In this blog post Alma Mason, post-graduate researcher at York St John University, discusses her experiences of co-operative inquiry and community-led change as part of the Croxteth Community Trust.
‘I cannot help feeling that the option of a managed decline is one we should not forget altogether. We must not spend our limited resources in trying to make water flow uphill’
In 1981 The Chancellor, Geoffrey Howe urged Margaret Thatcher to abandon Liverpool; his remarks represent the backdrop to my teaching career which commenced during a period of acute disadvantage and social instability. The city of Liverpool had experienced rising poverty levels following years of cuts to Local Authority budgets.
Many communities felt overlooked but were barely aware of the political agenda orchestrating the entire process. Pockets of extreme deprivation existed throughout the city with many families experiencing multi-layered challenges.
Croxteth, was particularly impacted by government cuts with high unemployment and poverty. Clearly there was an array of deep seated problems in the neighbourhood, but when the local secondary school was closed without any consultation, the community took direct action to retain this essential facility. With an inadequate infra-structure the school was viewed as the fulcrum for community based activities. Their campaign succeeded and this generated an appetite for further change.
Inspired by so many community members’ commitment to improving and transforming peoples’ lived experiences I became a founding member of Croxteth Community Trust. This charity aimed to address social disadvantage by improving education and employment outcomes.
Social justice principles have been woven through my personal and professional life including school and charity based leadership. My doctoral research has allowed me to explore how community development strategies can improve well-being in a socially just way.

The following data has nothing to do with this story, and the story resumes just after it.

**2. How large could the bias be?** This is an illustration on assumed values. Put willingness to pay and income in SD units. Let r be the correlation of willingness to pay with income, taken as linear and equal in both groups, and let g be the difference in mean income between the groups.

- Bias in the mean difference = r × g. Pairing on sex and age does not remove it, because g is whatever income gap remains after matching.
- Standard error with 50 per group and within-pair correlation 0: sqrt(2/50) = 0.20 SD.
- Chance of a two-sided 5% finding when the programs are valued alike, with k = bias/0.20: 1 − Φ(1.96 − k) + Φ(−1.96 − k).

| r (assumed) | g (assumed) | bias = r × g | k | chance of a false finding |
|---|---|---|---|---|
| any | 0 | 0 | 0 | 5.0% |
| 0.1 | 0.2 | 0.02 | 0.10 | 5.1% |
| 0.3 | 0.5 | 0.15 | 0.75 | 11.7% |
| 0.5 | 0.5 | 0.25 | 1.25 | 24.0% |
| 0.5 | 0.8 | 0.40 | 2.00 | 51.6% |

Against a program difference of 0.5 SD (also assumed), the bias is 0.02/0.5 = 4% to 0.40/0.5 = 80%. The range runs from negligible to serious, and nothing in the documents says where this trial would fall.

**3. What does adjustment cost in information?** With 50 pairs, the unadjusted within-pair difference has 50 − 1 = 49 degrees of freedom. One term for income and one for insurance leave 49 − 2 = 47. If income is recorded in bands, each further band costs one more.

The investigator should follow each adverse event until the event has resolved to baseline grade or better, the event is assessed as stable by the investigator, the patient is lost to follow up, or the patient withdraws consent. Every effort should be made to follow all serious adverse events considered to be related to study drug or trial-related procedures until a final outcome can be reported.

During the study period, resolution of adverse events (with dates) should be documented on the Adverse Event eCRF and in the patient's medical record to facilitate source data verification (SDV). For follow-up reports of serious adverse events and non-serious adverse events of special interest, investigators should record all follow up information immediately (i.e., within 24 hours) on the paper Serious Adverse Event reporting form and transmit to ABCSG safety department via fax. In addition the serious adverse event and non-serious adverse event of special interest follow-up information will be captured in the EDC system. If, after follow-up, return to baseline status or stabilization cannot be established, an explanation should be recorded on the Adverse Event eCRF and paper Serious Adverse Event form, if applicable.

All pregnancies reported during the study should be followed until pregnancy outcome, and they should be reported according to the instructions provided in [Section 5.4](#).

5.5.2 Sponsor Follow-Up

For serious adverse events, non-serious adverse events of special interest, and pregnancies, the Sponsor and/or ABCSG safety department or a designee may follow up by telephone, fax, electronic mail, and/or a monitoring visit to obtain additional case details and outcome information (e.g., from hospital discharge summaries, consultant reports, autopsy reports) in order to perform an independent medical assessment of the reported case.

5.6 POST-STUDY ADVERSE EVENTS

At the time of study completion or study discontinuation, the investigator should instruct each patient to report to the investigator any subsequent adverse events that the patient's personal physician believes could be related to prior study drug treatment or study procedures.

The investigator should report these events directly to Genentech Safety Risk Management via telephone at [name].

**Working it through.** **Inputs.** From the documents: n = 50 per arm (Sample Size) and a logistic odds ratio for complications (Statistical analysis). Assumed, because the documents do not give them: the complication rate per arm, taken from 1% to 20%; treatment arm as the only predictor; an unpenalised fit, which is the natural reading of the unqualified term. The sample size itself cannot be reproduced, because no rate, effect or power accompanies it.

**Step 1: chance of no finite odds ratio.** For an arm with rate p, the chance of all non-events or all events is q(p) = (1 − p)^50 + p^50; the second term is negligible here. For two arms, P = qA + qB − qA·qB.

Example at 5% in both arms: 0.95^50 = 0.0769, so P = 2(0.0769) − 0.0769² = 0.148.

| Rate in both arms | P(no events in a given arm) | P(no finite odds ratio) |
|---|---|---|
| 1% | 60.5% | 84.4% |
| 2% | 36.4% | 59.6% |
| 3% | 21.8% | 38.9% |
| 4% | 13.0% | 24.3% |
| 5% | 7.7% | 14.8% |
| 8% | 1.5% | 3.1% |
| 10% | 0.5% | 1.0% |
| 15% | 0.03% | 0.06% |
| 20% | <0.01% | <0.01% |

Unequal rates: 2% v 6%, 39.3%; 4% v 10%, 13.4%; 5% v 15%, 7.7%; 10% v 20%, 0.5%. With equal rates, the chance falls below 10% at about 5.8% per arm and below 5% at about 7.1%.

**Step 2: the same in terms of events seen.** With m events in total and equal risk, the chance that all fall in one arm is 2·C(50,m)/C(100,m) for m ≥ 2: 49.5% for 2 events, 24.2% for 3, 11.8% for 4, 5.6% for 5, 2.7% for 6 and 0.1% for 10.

A key focus has been applying participatory practice to the organisation’s modus operandi. I am conscious that whilst we have achieved improved outcomes these have been secured by working on behalf of the local community but not directly with them.
To address this concern I coordinated a co-operative inquiry with staff and community members. Thus, those with direct experience of social injustice and disadvantage became part of a collective response. The outcome being that relationship building was prioritised above everything in the delivery of services and improvement programmes.
Community insight pointed the way to a more socially just world. We learnt that by giving people the space to identify problems they are then able to swiftly articulate measures which could impact positively upon their lives. Community voice influenced our organisation’s practices but we were faced with the challenge of trying to overcome power structures and the hegemony of the dominant neo-liberal discourse. The output- focused, technical demands of funders place such little value on processes which encourage a relationship- based mode when working with individuals.
This new approach secured improved outcomes for one local community. Obviously this is small in scale and the community-led change we desire is hard to achieve, but it is not impossible.
‘Change comes from small initiatives which work. We cannot wait for great visions from great people, for they are in short supply at the end of history. It is up to us to light our own small fires in the darkness’. (Handy, 1994)
Handy, Charles B. (1994). The empty raincoat: making sense of the future. London: Huchinson
Howe, G (1981) ’Thatcher urged ‘let Liverpool decline’ after 1981 riots’. BBC News. Available: https://www.bbc.co.uk. [Accessed 15th January 2020]
Marren, B. (2016) We shall not be moved. How Liverpool’s Working Class fought redundancies, closures and cuts in the age of Thatcher. Manchester University Press.